Global EditionASIA 中文双语Français
Home / Business / Companies

Cathay flying high on air cargo surge

By Zhu Wenqian | China Daily | Updated: 2024-06-27 09:30
Share - WeChat
A Cathay cargo plane is seen at Hong Kong International Airport. [Photo provided to]

Hong Kong carrier Cathay Pacific Airways said it will continue to increase cargo capacity of flights connecting the Chinese mainland, Hong Kong and overseas destinations, fueled by continuously growing demand for transporting e-commerce products.

The primary driver of its cargo business growth has been transporting e-commerce products from Guangdong province and Shanghai to overseas markets, and about 50 percent of cargo revenue comes from the Guangdong-Hong Kong-Macao Greater Bay Area, the carrier said.

With more overseas customers buying products from Chinese e-commerce platforms, transporting e-commerce products now accounts for 50 to 60 percent of the cargo business from Hong Kong to other destinations, significantly higher than the 20 percent seen not long ago.

"We believe that demand for transporting e-commerce products from China will continue to grow, and it is expected to become a long-term trend. Such demand in other parts of the world is softer," said Tom Owen, director of cargo at Cathay Pacific Airways.

"Cathay cargo's future is tightly connected with China, and we are very optimistic about the future growth potential. China's economy is still growing at a strong rate compared with the rest of the world. As people get more wealthy, they want to get better products, and it will make air cargo more important," Owen said.

With a freight facility in Dongguan, Guangdong, Cathay cargo has made it less expensive and more efficient for Chinese mainland customers to transport goods overseas, as they can clear Customs in the Chinese mainland without having to complete anything in Hong Kong.

The facility, in its first year of pilot operations, stands as a long-term project and is expected to see continuously growing demand in the months ahead, Owen said.

Currently, Cathay cargo connects 16 Chinese mainland destinations with Hong Kong. Fueled by growing demand in cities such as Beijing, Shanghai, Chongqing and Zhengzhou, Henan province, the carrier has been increasing flight frequencies over the past six months and will continue to do so.

With a fleet of 20 Boeing B747 freighters, coupled with bellyhold cargo capacities from 190 passenger aircraft, the carrier has announced the purchase of six new Airbus A350F freighters, and signed a purchase option for 20 more A350F freighters.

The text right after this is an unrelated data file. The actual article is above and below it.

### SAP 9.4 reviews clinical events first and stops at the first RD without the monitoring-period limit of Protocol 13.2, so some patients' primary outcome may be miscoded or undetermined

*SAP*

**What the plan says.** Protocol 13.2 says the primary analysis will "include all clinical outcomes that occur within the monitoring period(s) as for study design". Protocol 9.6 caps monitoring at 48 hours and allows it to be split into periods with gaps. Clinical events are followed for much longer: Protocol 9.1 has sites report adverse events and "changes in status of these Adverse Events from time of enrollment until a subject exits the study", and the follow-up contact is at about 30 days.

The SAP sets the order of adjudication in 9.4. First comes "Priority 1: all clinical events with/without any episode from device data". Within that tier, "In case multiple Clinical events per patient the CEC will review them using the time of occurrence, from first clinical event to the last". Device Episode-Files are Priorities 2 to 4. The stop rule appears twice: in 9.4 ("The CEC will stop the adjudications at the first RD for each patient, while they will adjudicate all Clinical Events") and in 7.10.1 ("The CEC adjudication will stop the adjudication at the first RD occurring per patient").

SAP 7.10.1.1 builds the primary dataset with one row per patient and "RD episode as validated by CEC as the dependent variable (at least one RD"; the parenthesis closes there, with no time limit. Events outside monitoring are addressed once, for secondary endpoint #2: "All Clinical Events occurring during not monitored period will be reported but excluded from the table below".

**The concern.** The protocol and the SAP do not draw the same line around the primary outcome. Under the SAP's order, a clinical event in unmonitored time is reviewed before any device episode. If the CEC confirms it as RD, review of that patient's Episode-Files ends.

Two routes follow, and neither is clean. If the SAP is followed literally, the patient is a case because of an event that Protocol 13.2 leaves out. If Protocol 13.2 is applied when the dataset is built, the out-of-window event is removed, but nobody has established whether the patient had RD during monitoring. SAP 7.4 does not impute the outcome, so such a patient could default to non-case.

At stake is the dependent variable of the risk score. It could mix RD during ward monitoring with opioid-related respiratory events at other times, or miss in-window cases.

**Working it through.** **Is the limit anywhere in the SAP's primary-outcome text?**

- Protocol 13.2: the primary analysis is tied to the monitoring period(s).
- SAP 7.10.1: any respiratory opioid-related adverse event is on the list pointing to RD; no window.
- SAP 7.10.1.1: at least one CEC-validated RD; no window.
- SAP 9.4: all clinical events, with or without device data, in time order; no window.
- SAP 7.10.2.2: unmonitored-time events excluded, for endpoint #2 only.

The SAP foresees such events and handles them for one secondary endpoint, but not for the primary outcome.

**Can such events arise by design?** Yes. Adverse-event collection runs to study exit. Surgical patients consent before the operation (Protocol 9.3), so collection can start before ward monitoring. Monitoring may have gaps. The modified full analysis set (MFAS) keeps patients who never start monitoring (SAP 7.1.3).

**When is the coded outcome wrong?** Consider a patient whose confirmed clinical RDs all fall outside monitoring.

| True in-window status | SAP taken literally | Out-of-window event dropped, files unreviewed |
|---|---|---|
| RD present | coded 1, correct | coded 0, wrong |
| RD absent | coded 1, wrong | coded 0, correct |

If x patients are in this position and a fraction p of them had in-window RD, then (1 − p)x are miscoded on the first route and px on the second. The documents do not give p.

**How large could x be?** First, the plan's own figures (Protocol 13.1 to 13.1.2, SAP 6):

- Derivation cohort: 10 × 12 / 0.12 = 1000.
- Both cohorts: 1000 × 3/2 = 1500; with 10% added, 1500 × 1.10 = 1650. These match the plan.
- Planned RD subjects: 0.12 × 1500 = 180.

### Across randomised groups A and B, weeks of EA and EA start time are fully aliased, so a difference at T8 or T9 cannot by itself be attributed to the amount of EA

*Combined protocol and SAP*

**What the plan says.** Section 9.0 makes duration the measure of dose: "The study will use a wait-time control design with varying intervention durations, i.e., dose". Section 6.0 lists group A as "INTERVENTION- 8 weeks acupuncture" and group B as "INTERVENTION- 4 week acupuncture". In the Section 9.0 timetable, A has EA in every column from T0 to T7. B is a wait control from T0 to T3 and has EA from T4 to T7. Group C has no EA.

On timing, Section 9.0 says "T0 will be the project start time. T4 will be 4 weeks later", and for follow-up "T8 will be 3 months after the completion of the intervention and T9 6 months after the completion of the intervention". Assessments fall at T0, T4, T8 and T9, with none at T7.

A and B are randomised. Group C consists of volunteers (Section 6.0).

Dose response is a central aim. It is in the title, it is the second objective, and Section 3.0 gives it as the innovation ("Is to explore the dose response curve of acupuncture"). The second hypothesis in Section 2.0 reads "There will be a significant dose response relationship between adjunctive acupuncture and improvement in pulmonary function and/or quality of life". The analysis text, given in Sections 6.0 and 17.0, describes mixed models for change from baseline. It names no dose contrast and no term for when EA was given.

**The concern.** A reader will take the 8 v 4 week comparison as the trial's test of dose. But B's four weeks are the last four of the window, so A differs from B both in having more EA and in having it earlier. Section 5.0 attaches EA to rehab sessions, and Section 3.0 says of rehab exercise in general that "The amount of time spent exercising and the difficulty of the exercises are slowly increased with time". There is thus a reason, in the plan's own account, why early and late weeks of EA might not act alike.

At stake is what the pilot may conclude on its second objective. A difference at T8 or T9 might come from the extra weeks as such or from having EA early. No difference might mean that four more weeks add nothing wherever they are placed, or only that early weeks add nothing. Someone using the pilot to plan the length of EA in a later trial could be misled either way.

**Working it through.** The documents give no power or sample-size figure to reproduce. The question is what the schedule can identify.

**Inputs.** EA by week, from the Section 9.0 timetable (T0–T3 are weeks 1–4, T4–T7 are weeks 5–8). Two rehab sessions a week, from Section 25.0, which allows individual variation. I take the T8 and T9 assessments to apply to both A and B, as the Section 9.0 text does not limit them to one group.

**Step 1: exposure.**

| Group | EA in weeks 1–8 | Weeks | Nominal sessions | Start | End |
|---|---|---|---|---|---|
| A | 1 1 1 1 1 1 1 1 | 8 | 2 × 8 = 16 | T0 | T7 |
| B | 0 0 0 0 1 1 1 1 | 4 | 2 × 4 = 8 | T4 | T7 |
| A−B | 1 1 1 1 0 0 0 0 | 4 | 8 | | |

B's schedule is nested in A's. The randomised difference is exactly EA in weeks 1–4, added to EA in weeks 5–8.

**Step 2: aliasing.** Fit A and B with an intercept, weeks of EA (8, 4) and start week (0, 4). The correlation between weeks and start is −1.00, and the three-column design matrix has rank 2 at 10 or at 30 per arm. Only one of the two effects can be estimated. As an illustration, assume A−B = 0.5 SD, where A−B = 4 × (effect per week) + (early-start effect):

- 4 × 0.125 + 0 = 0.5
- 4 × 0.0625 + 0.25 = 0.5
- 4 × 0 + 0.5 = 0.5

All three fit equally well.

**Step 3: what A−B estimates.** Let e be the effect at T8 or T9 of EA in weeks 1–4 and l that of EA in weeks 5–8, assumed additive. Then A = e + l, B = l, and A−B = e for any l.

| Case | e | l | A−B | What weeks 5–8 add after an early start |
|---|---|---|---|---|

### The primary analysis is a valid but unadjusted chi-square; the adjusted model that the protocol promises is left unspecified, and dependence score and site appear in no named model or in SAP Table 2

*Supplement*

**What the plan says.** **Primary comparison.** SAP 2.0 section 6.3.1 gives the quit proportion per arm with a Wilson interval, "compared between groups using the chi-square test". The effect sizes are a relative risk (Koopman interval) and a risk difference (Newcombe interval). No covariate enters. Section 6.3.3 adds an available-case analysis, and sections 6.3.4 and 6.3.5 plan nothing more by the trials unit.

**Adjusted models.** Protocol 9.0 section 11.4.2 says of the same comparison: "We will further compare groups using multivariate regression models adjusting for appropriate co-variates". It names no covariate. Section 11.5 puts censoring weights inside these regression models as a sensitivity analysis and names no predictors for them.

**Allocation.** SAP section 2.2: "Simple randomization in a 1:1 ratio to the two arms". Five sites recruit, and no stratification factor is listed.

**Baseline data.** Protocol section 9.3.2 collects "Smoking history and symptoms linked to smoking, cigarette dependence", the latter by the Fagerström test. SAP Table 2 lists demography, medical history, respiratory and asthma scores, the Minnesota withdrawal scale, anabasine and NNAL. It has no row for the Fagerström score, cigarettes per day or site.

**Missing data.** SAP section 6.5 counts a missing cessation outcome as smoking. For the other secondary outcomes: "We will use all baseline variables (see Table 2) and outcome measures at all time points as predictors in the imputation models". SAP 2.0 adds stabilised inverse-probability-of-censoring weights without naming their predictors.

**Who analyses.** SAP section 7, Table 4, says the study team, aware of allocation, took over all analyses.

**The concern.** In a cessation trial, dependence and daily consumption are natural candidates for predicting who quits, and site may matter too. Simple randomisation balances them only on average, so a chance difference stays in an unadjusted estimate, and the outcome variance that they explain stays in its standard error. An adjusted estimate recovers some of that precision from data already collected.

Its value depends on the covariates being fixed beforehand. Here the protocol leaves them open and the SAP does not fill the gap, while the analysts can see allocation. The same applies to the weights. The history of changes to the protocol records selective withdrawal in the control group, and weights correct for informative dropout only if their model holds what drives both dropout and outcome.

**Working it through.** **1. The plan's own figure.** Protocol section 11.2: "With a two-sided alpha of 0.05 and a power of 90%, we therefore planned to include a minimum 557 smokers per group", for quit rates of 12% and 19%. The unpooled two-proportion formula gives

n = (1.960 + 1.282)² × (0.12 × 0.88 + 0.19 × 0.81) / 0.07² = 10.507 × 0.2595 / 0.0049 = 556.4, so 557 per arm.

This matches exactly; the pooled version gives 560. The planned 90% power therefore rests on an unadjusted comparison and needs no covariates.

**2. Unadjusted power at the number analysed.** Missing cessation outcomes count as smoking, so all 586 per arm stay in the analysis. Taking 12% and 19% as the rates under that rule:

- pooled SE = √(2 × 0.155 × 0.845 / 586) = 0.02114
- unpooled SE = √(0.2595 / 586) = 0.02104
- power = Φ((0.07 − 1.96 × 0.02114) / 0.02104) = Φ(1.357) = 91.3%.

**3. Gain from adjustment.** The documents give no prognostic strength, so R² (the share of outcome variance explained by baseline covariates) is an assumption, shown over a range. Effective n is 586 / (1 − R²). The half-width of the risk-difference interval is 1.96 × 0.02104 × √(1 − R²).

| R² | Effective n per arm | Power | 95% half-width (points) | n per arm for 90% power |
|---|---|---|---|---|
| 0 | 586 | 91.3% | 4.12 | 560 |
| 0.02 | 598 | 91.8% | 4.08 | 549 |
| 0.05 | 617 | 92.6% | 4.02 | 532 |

"The new freighters are expected to be put into long-haul routes connecting the Chinese mainland and Hong Kong with the United States, Europe and Australia," Owen said.

Hong Kong International Airport, the world's busiest cargo transportation hub, is expanding into a three-runway system, which will increase its passenger and cargo capacity to handle 120 million passengers and 10 million metric tons of cargo annually.

In the first five months, Cathay cargo saw total demand, measured in cargo ton-kilometers, up 10 percent year-on-year. Its cargo transportation capacity has recovered rapidly and resumed to 85 percent of pre-COVID levels, and the capacity of Cathay Group is expected to fully rebound in the first quarter of 2025.

Meanwhile, as Chinese consumers have been pursuing increasingly high-quality lifestyles and premium products, inbound demand for fresh products like flowers and imported fruits has been growing, especially in Guangdong, Cathay Pacific said.

Asia-Pacific airlines saw 14 percent year-on-year demand growth for air cargo in April, the strongest of all regions, according to the latest data from the International Air Transport Association.

Demand within the Asia market grew by 13.2 percent compared to April 2023, and the Asia-Europe route grew by 17.7 percent. The Middle East-Asia route rose by 10.4 percent, the IATA said.

"Air cargo demand started the second quarter with a solid 11.1 percent increase globally. While many uncertainties remain, it appears that the roots of air cargo's strong performance are deepening," said Willie Walsh, IATA's director-general.

Copyright 1995 - . All rights reserved. The content (including but not limited to text, photo, multimedia information, etc) published in this site belongs to China Daily Information Co (CDIC). Without written authorization from CDIC, such content shall not be republished or used in any form. Note: Browsers with 1024*768 or higher resolution are suggested for this site.
License for publishing multimedia online 0108263

Registration Number: 130349